Down-to-the-wire German GP gets positive rating

2013 German Grand Prix

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The German Grand Prix took place without the feared boycott by some of the drivers amid the tyre chaos from Silverstone, and produced a race voted at 7.643 making it third-best this season so far.

The race was expected to be action-packed after Nico Rosberg was knocked out in Q2, leaving him with a lot of work to do come Sunday.

The race itself was not short of incidents: Felipe Massa spun out in the early stages, Jules Bianchi’s Marussia burst into flames then rolled across the track bringing out the safety car and of course that shocking incident in the pits.

Sebastian Vettel rose above the chaos to win his home grand prix for the first time, repelling attacks from Lotus drivers Romain Grosjean and Kimi Raikkonen at different stages of the race. Here’s what F1 Fanatic readers made of it all.

Great race – different strategies and a showdown ’til the last corner with tyres that allowed wheel-to-wheel racing. That’s how F1 should be.

Great race, really good fights for position all over the field, everyone was pushing as far as I could see. Again, we had a close finish. One more lap and it would have been even closer.

And look at it, no punctures today!

But not everyone was drawn into the battle between Vettel and the Lotuses:

Pretty boring. The gap to the leader might as well have been 30 seconds for all the difference it made.

Highlight of the race was Bianchi’s car rolling slowly across the track under it’s own volition.

Others felt F1 is still dominated to an unhealthy degree by a single subject:

Yet another event dominated by tyres, tyres and tyres. Wearing very thin this narrative. So they didn’t blow up, hallelujah! A tyre manufacturer has managed to make a tyre that doesn’t explode when used. Congratulations.

How about making a tyre that race drivers can use to race instead of this contrived artificial substitute for water sprinklers.

Bianchi’s dramas brought out the Safety Car, which remained on track for seven laps lasting over a quarter of an hour in total. Some felt that was too much:

So we watch a NASCAR-style F1 race, with the Safety Car coming for no other reason than to reduce the distances between the cars. It cancelled all the correct strategies that some teams and drivers made.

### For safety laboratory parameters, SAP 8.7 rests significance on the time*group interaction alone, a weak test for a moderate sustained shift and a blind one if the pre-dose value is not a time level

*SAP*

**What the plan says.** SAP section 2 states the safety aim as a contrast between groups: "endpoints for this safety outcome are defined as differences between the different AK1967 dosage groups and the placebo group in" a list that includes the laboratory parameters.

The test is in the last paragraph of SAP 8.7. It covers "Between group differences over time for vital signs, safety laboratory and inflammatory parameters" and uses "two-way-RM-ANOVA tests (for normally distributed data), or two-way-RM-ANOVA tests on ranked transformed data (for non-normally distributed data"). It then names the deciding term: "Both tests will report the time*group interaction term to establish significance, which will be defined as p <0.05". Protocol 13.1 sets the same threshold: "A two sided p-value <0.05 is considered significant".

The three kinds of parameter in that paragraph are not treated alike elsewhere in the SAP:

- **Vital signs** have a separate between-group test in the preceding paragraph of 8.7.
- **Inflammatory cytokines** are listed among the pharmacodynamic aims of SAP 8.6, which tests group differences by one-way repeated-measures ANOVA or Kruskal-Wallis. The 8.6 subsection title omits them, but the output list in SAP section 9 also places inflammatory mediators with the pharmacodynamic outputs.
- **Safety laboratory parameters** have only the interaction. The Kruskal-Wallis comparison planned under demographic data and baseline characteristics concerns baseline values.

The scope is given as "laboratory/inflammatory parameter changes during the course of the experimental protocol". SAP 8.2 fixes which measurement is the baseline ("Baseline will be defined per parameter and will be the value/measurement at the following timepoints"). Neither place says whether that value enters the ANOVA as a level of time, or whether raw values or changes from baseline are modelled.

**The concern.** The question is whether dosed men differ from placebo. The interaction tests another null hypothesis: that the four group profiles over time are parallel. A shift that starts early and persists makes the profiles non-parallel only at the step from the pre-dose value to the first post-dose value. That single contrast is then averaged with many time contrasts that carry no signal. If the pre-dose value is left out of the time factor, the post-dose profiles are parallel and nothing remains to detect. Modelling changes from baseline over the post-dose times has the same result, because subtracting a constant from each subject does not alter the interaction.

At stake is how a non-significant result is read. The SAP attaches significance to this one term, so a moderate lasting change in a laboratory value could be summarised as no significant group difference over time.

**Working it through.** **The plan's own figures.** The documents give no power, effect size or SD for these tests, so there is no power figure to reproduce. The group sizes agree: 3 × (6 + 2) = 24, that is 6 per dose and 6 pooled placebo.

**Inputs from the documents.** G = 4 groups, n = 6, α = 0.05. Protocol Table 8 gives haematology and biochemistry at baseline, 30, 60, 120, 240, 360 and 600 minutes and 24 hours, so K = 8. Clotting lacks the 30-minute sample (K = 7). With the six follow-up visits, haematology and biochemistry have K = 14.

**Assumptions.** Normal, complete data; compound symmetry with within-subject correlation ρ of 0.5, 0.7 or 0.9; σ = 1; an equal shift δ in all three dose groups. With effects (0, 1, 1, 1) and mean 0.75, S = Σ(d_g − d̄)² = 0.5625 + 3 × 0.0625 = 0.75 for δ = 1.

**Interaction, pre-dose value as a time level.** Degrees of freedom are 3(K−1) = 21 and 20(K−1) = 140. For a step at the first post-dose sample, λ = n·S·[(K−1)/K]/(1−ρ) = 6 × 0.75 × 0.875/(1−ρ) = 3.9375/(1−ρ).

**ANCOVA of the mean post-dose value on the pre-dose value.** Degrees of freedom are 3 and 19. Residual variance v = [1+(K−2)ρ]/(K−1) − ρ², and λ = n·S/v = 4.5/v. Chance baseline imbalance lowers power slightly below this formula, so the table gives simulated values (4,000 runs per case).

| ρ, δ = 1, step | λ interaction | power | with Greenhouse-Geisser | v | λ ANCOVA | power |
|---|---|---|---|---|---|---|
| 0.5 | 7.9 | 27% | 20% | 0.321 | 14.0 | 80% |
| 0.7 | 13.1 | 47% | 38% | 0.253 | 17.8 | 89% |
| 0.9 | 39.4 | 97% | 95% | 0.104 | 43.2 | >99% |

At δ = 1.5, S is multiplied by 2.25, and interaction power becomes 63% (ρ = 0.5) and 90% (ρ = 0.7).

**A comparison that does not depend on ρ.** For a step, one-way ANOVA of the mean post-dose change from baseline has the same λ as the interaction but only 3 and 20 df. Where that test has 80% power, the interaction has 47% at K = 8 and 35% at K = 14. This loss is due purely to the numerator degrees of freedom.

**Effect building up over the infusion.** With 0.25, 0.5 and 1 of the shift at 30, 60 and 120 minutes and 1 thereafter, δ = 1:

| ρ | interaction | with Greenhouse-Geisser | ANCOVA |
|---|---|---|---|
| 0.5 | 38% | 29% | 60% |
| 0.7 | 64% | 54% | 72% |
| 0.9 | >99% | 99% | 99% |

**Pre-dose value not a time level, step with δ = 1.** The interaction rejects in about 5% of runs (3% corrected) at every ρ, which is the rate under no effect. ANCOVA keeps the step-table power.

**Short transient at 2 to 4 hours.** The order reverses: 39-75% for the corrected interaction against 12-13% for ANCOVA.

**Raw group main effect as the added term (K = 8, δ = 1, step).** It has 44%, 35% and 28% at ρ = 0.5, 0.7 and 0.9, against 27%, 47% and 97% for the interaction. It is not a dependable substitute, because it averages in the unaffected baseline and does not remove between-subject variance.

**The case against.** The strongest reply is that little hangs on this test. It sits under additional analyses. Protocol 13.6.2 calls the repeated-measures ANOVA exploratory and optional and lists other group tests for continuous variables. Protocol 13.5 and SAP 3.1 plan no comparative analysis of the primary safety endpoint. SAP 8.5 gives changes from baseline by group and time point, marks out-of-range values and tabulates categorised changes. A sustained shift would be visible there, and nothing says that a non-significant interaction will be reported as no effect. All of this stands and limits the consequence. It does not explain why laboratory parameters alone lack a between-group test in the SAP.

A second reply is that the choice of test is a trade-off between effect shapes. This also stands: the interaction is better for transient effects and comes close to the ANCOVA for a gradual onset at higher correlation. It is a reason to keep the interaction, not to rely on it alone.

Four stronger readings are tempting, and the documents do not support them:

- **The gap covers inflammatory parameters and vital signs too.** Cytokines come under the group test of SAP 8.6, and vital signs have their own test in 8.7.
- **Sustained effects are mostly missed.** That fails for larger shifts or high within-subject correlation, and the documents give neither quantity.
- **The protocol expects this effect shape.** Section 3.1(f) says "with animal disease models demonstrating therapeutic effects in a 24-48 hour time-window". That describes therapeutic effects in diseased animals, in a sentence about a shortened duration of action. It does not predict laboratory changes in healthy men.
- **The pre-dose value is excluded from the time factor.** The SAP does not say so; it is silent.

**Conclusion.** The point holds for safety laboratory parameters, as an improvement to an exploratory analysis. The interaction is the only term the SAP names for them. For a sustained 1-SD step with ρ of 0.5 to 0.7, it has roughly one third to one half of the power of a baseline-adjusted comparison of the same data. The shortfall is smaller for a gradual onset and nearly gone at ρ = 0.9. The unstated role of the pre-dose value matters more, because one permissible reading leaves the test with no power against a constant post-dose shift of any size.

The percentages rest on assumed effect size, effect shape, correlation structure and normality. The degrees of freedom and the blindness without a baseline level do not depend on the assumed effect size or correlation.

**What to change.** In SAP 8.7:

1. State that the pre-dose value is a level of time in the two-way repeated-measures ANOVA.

Bianchi’s car was no longer on the track, so the Safety Car should have entered back immediately, instead it closed the field, severely altering the result of the race.

F1 needs to change the Safety Car rules, sometimes it comes out for no reason and always stays at least two laps too long.

It was a solid race but that Safety Car was out for too long.

Naturally the incident in the pits provoked a lot of debate:

My heart sunk when I saw Webber’s pit crew botch his stop as I was really looking forward to seeing whether he had done enough to sneak past Vettel for the lead.

I am glad that the cameraman that got hit by Webber’s wheel is okay.

A shiver down the spine when Webber’s wheel flew away, my mind went back to Imola ’94.

I think the pit crews, particularly among certain teams (I won’t name names), are starting to seriously ignore safety in their pursuit of lower pit stop times.

Others were unhappy that Red Bull’s mistake didn’t have greater consequences for Webber’s race:

The thing that was unfair was Red Bull made a terrible and dangerous mistake in the pits and Webber dropped a lap but, purely because of the the weird rules, got a massive advantage by being allowed to unlap, (while behind the Safety Car) catch up from the back, warm up his tyres and steam past all the cars on colder tyres that were having to drive at the much slower pace car speed. Then he ended up in the points.